San Francisco International Film Festival Presents Selections from Arab Cinema

Kim Jensen

The Closed Doors

Written and  directed by Atef Hetata, Egypt, 1999.

Produced and distributed by Misr International Films (Youssef Chahine & Co.)


After having worked as an assistant for several years with various directors including Youssef Chahine and Spike Lee, and after having made three short films, Atef Hetata finally had the opportunity to direct his first feature film. The result, “The Closed Doors,” has already won numerous international prizes, including first prize in the Bahrain Film Festival and the Grand Prix in Montpellier, France. Screened recently at the San Francisco International Film Festival, “The Closed Doors,” is an exceptional film from the Arab world, well-written, subtle and engaging.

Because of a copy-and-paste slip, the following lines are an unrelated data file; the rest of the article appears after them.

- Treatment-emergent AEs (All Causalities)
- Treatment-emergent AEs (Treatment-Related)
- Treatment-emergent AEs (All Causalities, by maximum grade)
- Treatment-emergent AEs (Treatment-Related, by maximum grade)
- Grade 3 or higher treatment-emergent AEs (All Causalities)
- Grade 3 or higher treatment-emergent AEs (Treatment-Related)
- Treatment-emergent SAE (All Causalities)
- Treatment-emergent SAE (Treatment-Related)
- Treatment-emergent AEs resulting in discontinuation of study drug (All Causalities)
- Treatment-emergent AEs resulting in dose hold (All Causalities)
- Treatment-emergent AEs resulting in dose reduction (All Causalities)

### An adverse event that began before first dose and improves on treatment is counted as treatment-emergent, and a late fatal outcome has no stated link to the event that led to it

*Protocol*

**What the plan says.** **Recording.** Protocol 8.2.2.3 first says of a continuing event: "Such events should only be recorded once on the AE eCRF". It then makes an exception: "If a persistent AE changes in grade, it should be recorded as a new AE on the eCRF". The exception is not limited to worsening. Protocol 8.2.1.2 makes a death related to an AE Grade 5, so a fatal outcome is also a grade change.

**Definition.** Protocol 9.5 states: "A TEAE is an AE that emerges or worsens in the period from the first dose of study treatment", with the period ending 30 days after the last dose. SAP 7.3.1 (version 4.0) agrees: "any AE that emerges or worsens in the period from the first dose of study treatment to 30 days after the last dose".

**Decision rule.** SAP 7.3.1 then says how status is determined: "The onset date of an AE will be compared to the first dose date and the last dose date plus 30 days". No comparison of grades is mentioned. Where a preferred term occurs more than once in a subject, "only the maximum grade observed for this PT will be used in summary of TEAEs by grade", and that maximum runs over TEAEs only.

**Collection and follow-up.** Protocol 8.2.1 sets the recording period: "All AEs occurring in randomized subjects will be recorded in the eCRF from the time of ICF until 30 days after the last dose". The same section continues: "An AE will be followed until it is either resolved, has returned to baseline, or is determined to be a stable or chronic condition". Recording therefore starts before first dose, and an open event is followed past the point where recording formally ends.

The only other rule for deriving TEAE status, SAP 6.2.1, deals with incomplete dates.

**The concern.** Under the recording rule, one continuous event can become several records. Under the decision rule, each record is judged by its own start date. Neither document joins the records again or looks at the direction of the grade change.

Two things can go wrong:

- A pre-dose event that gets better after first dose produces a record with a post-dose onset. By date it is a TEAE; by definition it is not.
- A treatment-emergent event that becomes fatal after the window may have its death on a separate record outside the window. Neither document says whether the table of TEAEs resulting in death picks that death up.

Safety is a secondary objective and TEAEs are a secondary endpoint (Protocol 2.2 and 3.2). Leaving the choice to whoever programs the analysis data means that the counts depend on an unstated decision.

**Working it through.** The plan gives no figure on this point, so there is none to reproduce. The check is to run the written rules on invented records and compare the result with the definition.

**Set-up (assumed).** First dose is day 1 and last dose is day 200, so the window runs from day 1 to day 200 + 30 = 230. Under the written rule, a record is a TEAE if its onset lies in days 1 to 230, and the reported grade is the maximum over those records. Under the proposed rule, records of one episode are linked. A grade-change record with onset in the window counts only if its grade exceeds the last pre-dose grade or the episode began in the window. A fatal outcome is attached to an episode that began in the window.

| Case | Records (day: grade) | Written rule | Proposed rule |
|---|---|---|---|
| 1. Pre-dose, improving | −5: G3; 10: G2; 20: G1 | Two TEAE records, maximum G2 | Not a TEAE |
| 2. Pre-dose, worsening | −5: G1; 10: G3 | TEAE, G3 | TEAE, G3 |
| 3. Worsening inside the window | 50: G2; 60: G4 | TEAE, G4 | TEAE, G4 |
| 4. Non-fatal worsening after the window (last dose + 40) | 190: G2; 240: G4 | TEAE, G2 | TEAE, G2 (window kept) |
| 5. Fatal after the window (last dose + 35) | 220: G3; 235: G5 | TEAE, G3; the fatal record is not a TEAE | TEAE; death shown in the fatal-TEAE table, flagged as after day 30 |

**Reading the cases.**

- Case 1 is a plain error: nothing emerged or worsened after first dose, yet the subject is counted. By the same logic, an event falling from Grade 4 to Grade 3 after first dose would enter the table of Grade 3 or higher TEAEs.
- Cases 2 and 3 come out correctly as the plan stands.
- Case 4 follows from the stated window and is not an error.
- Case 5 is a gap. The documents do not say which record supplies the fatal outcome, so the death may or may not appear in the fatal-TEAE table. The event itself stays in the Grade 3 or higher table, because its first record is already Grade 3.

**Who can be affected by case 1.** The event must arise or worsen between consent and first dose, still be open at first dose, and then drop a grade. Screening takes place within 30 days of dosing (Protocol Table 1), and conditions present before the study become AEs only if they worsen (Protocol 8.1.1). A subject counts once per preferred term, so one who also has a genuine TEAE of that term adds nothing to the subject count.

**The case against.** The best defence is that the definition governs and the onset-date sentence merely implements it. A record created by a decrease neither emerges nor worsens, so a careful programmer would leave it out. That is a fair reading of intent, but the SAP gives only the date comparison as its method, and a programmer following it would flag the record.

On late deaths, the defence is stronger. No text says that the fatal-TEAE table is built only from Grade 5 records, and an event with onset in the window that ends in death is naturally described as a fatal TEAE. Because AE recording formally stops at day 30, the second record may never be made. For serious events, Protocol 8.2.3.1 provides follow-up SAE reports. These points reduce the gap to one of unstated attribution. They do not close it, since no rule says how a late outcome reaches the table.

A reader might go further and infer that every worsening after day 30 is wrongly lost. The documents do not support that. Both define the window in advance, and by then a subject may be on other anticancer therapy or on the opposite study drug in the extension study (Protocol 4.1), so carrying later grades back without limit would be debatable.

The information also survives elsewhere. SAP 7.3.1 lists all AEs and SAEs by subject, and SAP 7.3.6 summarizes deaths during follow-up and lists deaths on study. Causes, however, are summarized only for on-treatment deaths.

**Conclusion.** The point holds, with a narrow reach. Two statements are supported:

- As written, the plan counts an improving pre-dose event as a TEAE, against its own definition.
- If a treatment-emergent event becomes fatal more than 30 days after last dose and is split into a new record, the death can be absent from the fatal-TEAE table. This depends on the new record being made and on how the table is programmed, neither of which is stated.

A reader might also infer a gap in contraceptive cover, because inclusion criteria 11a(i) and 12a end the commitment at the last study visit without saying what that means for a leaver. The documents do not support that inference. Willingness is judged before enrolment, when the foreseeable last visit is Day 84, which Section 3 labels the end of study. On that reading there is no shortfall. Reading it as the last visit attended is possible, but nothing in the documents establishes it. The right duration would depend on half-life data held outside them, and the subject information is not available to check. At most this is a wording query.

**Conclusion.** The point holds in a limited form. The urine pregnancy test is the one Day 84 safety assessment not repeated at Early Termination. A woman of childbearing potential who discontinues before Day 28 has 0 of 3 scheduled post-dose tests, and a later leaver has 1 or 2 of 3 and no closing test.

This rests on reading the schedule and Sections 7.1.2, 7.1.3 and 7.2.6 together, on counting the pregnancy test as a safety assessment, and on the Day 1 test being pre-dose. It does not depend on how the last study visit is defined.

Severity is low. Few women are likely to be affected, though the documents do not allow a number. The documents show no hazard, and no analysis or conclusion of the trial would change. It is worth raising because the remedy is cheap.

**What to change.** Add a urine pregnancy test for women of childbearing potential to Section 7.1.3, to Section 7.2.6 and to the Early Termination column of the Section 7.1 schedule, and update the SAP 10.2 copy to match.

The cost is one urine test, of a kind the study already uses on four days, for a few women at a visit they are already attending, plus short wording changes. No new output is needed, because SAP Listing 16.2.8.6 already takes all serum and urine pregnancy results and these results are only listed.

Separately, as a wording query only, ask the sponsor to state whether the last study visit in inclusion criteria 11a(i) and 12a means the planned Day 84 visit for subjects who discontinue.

Set in the poorest neighborhoods of Cairo during the period of the Gulf War, “The Closed Doors” tells the coming-of-age tale of an endearing young adolescent, Mohammed, also known as ‘Hamada.’ He and his hard-working mother, Fatma, live in poverty in a tiny “informal” apartment on a roof. The boy’s father has deserted them for a younger wife; and Mohammed’s brother has been sent to Iraq, never to be seen again. Meanwhile the Gulf War has exacerbated an economic and moral crisis in Egypt, making life even more difficult for the family of two. Faced with a life of poverty, a repressive atmosphere at school, and a turbulent sexual awakening, Mohammed begins to turn to Islamic fundamentalism as a solution for his many dilemmas.